My clerical collar

When I’m in New York City, I like to walk around Central Park every once in a while wearing my clerical collar. As a card-carrying member of SAG, I can do this.

I started out the other day at Fifth and E. 72nd. I hadn’t gone two steps before a cur padded out from behind a bush and approached me, tail between legs, head down, tongue lolling. Perhaps it recognized the collar and expected a treat. When it got close enough, I looked around to make sure that nobody was watching and gave it a good swift kick. It yelped, but instead of running away, it skulked back out of range, sat down, stuck a leg in the air, and began to lick itself.

I moved on with the thing following at a distance. I ignored it. A priest can’t be seen chasing a mutt around. I came to two elderly women sitting on a bench with rosary beads in their hands. They stood up as I approached. They spoke to me, but they were dark-skinned Mexicans or PRs or something and I answered with the only Spanish words I know: Adios, muchachos.

If you’re a man of the cloth out in public, you expect deference and respect, yes. Otherwise, why bother? But in English, please. This is America. When JFK ran for president, voters were worried that the Pope was going to be running the country. That’s respect. When Al Smith ran against Hoover, he never had a chance, for the same reason. Except in Massachusetts with its Irish, and in the Deep South, where you can be any religion you want as long as you’re white and still believe in slavery. Bing Crosby saved his studio with Going My Way. Respect.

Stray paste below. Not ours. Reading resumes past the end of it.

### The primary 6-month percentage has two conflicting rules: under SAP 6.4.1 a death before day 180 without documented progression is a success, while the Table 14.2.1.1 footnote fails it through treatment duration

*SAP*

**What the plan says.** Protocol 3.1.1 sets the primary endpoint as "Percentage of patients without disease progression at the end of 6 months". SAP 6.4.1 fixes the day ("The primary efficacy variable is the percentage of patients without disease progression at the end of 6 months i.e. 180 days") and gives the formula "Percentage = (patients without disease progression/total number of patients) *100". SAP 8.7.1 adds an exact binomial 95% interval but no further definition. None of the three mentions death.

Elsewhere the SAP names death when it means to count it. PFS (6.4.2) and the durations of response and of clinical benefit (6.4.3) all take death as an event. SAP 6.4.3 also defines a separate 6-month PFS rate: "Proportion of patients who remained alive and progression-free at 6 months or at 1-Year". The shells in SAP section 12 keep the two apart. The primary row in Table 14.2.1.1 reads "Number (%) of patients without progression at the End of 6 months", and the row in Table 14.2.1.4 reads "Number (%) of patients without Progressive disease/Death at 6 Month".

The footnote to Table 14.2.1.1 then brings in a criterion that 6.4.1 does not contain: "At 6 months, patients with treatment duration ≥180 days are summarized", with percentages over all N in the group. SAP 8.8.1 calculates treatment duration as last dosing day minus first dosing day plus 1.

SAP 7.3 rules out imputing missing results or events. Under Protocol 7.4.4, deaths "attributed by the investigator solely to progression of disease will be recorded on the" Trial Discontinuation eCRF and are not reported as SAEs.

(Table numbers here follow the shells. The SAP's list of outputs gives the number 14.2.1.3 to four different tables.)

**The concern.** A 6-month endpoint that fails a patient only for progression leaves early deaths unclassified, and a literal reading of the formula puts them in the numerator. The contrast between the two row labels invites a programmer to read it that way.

Along the path, a homosexual smiled at me and nodded. I waggled a finger at him.

“I’ve never touched a boy under 18,” he said as he passed. “Can you say the same?”

“Certainly!” (Since he specified boys that is, haha.)

A woman and her daughter were arguing by a park bench. I slowed down and got that wise, humble, priest look on my face, ready to dispense wisdom to them. The mother noticed me looking.

“What?” she said. “You never saw two Jews arguing before?”

Further along, a pretty woman with an adam’s apple raised an eyebrow at me. Are there no normal people in this city? It’s worse than Venice Beach. Well, maybe not.

I was almost to the Great Lawn when my heart leapt. A class of girls in their little Catholic-school uniforms scampered into view. I quickened my step, hand involuntarily going to the hotel key card in my pocket. Then I spotted, coming up behind them, their teacher or chaparone or whatever, wearing a collar like mine. He saw me immediately and waved, smiling, ready to pepper me with questions about dioceses or today’s Saint’s Day or Christ knows what else. He had a rape whistle hanging around his neck. I checked to ensure that my fly was buttoned.

As Swiper would say, “Oh, man!”

Finally, then, that damned dog went for me.